Ashley’s openness at UNLV hailed

UNLV is taking a new approach to budgeting and soon will have its first ombudsman, President David Ashley announced Wednesday during his state of the university address.

Ashley is following a faculty recommendation to add an ombudsman. The new office will give everyone at the university, including students, an impartial mediator for conflicts, he said.

The University of Nevada, Las Vegas has about 28,000 students and more than 3,300 faculty and staff, and most campuses of its size have at least one ombudsman, Faculty Senate Chairman Bryan Spangelo said.

“The faculty will be absolutely thrilled with this,” he said.

The ombudsman’s office will allow faculty members to try to settle conflicts with the administration in private instead of going to the Faculty Senate to air grievances, Spangelo said. The ombudsman, who is likely to be a long-term faculty member, would not keep records of who visited the office or what the conversations were about, only the number of people who use the service each year.

Also for the first time, officials at UNLV will be planning the university’s budget based on input from faculty and staff. Across-the-board budget cuts are anticipated next year, so a series of town hall meetings this fall will allow employees to help decide what will be cut.

Ashley wants to make faculty “own that (budget-making) process as much as the administration,” he said.

Turnout for the meetings, which start Sept. 25, is expected to be high, Spangelo said.

Even though the budget process is “dreadfully complicated,” faculty members are interested in where funding is coming from and where it’s going, he said.

It’s “absolutely beautiful,” he said of Ashley’s approach to the budget. “We love the transparency.”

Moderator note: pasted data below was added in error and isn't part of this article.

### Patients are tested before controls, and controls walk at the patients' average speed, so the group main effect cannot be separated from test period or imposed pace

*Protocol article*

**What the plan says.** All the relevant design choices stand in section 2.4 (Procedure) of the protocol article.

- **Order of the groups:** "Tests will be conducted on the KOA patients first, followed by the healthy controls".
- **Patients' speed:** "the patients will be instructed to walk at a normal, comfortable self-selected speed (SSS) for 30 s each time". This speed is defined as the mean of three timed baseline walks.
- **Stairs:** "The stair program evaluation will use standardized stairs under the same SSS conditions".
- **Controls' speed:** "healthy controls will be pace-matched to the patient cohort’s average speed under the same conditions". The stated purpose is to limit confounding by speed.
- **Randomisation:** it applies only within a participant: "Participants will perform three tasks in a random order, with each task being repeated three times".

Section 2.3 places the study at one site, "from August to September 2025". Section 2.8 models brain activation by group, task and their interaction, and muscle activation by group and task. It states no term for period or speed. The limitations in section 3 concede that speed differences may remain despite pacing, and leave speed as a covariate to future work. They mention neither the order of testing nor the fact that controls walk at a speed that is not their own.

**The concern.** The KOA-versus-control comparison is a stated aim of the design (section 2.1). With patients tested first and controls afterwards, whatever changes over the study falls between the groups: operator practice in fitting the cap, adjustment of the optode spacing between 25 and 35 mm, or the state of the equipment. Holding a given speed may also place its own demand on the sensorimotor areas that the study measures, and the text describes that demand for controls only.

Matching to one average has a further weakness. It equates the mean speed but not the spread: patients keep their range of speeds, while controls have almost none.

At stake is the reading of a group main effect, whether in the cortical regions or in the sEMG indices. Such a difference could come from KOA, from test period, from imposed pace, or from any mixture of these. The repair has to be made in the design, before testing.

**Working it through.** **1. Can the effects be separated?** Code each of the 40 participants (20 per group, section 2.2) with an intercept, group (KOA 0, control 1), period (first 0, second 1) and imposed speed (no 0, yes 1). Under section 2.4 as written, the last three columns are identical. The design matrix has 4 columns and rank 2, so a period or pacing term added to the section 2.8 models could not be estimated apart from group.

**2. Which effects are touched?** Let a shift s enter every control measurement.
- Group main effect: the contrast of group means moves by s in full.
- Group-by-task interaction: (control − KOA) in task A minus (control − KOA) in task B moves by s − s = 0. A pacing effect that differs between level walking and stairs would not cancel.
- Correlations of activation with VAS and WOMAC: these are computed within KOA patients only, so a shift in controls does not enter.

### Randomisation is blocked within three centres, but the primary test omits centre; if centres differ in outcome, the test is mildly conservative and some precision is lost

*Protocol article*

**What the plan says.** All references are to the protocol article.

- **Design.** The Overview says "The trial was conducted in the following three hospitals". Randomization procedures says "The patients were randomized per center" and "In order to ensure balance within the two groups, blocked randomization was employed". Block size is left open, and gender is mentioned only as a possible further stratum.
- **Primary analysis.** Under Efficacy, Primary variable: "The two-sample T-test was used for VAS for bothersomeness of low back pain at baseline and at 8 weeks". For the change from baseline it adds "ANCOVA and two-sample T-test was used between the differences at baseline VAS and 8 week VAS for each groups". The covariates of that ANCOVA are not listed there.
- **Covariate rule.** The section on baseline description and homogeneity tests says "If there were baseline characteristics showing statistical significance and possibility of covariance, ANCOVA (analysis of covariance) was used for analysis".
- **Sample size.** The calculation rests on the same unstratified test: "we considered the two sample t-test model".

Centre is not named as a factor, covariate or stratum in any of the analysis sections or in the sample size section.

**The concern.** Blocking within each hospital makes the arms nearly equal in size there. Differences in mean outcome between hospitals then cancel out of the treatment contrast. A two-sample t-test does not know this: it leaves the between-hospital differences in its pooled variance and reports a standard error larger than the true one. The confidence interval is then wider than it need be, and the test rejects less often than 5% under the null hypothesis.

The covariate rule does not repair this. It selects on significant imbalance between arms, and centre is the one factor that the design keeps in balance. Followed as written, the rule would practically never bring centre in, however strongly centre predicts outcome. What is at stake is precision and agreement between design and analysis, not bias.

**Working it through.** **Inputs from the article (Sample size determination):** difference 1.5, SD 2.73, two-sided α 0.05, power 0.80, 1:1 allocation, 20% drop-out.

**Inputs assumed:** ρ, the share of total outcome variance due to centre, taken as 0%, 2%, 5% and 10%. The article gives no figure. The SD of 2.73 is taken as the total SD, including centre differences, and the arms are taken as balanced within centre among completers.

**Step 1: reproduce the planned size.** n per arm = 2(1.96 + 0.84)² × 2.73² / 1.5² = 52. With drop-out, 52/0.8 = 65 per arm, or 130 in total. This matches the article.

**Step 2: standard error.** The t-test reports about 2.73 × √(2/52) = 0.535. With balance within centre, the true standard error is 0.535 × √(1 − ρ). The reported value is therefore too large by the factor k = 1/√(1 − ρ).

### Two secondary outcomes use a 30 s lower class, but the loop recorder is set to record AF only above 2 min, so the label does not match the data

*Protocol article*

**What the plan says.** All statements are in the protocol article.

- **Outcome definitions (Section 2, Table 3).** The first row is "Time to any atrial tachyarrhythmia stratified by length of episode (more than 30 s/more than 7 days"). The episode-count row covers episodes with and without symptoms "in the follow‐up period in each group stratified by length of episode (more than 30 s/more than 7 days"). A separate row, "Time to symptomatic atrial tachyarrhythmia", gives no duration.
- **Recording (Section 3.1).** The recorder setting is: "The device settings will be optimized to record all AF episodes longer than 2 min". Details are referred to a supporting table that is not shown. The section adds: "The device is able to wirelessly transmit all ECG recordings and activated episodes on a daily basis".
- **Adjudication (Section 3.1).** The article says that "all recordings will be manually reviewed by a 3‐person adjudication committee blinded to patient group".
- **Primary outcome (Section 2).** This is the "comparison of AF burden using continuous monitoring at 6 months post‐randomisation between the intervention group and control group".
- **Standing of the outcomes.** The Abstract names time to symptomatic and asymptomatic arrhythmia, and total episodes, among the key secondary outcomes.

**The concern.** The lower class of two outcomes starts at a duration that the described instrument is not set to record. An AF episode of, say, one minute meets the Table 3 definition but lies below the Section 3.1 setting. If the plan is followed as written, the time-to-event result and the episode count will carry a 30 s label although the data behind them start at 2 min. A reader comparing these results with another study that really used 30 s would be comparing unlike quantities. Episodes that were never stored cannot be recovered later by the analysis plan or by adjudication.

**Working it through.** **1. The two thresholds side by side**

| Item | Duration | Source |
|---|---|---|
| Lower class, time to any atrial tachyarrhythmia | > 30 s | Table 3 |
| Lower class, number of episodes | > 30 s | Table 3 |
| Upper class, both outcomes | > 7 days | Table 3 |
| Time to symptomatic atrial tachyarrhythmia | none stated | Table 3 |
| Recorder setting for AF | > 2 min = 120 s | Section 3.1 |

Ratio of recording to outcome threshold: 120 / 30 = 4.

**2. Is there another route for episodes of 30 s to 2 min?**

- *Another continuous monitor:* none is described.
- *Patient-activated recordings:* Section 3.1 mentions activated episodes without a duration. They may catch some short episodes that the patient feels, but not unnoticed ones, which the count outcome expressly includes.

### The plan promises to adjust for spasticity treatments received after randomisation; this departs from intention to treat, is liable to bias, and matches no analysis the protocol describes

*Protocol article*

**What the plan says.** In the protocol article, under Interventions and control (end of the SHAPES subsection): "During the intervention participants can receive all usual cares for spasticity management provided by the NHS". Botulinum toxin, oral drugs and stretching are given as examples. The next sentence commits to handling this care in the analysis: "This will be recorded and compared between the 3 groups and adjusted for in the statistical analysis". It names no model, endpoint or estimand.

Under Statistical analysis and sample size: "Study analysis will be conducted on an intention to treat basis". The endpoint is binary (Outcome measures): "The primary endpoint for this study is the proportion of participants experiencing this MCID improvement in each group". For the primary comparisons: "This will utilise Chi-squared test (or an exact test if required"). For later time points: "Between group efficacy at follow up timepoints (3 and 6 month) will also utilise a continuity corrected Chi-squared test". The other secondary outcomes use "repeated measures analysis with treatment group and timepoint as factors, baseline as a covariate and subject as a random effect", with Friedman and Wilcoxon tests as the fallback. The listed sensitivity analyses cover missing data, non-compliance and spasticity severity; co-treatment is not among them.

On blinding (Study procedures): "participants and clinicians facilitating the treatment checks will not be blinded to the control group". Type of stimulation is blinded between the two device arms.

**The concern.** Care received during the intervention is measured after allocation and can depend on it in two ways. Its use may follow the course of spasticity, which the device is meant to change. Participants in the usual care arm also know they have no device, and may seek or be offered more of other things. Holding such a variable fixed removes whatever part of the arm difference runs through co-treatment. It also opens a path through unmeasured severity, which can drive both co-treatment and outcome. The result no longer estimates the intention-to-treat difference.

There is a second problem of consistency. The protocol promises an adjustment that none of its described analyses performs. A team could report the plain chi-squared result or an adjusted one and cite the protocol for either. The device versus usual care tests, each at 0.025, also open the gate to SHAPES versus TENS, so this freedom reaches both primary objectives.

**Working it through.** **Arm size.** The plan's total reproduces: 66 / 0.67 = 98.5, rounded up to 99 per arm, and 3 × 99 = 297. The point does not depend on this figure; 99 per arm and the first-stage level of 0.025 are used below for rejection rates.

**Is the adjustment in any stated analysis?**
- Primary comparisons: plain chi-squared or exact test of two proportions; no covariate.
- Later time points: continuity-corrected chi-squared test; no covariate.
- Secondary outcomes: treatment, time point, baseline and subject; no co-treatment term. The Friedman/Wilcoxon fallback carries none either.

Faculty have heralded the changes as positive steps to giving them more say over campus activities, according to Spangelo.

“Supporting our faculty and staff is, without question, a priority of this administration,” Ashley said.

In another effort to bridge relationships between faculty and the administration, Ashley announced the creation of an executive policy committee, made up of faculty, staff and administrators, that is to review and recommend university policies.

Ashley is entering his second year on the job and has continued to stress the importance of research at the 50-year-old university.

Over the next year, $2 million will be allocated to the president’s research initiatives, including $400,000 for the President’s Research Award, which goes to research teams seeking competitive grant funding.

About $1 million is to be spent on infrastructure for research at the university’s colleges, and $200,000 is to help pay for faculty and graduate students to travel to conferences and research sites.

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